As part of our Beyond Crisis: Innovative Approaches to the Integration of Migrants collection, we interviewed Gabriela Sonnleitner from Magdas Hotel.
Magdas Hotel provides employment opportunities to people who have been long-term unemployed or those who have low job prospects, particularly refugees who have been granted asylum in Austria.
It was started by the organisation Caritas, who found that when refugees get asylum status in Austria and are legally obliged to work, they don’t actually find work because there is a great mistrust and negative perception around refugees.
Caritas wanted to change this mindset of Austrian businesses and they knew lobbying for the refugees would not be enough. They decided to set up their own business to set an example and prove that refugees are talented and are willing to work and contribute to Austrian society. The tourism industry was an obvious choice due to the international nature of its business and so they researched the practicalities of starting up a hotel.
What were the challenges faced when first establishing the hotel?
There were quite a lot. The most important thing for our project was to find the right place for the hotel and a really interesting offering for our guests. We needed the right building in the right place, close to the centre and public transport. This was the first challenge, and then we needed to find the right team. We have so many refugees in Austria, and so many acknowledged refugees with asylum status, but to find the right team with people interested in tourism and who are open minded and like dealing with guests: it’s not as easy as it might seem. We’ve had people from 60 different nations speaking 20 different languages, and they all started without much knowledge of the industry, how to run a hotel and a bar, and how to serve a meal, so they really started from scratch.
What impact has the hotel had in the last couple of years?
We have now been open since 14 February and the booking rate is good. The hotel has 30 employees, 20 of whom were former refugees – each with their own unique story.
For example, a current employee from our service team came to us in his early twenties from Afghanistan. His family, especially his father, were threatened by the Taliban, and so they decided it would be best if he left the country to find safety, but his parents didn’t want to leave because they were old and didn’t want to take the risk. So on his own, he took a long, arduous journey from Afghanistan to Austria, in a dangerous boat and walking hundreds of kilometres, and when he arrived in the country, he didn’t even know he was in Austria. He got asylum after a couple of years and learned very good German on the streets talking to people. He started in the hotel in spring. He says he wants to settle in Austria and contribute something to the country. If Afghanistan became safe at any time, he would go back because he misses his family so much, but he doesn’t believe that will ever be possible.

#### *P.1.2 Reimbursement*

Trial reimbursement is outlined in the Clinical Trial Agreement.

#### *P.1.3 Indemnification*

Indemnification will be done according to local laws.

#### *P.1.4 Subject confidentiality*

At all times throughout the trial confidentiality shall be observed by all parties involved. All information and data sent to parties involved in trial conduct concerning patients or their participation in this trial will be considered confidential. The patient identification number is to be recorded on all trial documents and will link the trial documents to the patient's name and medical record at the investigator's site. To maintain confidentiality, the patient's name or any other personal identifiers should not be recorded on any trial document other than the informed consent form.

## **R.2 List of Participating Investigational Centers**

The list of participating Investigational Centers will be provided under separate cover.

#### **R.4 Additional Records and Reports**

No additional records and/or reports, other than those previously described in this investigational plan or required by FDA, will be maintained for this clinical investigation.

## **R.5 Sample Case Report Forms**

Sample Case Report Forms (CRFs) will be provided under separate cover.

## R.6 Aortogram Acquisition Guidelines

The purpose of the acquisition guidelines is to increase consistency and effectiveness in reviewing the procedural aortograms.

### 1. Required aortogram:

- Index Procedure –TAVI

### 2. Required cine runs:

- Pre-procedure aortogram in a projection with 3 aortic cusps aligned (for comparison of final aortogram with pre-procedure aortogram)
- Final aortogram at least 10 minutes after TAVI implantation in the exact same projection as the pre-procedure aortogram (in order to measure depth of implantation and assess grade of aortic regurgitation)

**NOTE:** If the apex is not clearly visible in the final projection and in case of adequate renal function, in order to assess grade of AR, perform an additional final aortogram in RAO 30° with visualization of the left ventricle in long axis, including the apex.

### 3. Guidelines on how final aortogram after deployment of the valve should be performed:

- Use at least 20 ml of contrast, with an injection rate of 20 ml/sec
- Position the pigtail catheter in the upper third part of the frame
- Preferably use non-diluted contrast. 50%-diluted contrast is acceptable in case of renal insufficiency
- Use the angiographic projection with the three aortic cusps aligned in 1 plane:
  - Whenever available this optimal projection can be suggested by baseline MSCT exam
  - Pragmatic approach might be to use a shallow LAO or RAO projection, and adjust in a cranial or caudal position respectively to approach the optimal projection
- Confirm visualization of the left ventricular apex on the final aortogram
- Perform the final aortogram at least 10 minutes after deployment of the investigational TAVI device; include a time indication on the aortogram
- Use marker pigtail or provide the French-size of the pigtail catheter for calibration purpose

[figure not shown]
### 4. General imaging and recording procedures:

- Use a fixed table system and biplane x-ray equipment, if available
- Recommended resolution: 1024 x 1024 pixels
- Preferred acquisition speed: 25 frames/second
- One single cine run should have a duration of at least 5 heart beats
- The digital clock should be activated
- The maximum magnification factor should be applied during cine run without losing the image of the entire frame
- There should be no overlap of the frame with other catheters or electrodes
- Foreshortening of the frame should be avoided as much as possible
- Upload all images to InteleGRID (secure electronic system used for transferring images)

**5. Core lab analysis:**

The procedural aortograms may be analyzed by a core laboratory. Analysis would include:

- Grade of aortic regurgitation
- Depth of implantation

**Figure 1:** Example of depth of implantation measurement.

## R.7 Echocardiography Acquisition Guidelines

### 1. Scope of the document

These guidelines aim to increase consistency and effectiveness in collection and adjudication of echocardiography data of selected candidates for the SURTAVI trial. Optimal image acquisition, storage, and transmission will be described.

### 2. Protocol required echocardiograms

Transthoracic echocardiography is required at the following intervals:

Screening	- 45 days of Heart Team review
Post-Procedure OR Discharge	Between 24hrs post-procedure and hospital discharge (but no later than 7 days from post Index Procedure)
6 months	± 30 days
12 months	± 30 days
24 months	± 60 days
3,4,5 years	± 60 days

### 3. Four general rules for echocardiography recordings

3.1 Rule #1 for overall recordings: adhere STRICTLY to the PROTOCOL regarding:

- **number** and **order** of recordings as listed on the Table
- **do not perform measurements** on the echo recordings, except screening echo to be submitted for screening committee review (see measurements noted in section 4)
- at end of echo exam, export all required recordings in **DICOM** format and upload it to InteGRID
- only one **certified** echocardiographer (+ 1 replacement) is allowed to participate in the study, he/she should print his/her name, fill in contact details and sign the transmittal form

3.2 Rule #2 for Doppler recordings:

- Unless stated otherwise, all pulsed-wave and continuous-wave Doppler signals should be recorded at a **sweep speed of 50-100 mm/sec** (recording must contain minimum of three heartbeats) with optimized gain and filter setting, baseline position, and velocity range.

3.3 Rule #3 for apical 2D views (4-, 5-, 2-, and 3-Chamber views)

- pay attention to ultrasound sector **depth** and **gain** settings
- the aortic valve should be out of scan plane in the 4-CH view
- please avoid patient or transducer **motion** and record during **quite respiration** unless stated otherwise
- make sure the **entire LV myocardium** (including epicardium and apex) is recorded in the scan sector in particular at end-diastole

Magdas hotel is a positive example how integration of refugees can work. We are convinced that we function as a role model and our success story has impact on business and society.
How have you seen your role changing in response to Europe’s recent migrant crisis?
Our role is not changing but what has changed is the perspective of society and the media towards us because we are becoming seen more and more as a good example in the whole of Europe of how integration in the workplace could work. People are more aware of the problem than when we started, and our hotel is well booked - it’s worth copying and people want to do the same in other countries. For example, Hotel Utopia in Berlin has made progress with developing a similar model, and there are many others. In the last few months, I’ve had 20 to 30 talks with people who are interested in the business. Some just want to chat about their idea, others have an investor and need to make a business plan.
In the future, we’d like to create a social franchise from the concept of Magdas and then look for people or groups and organisations that would be interested.
Read more from the Beyond Crisis: Innovative Approaches to the Migrant Integration collection here.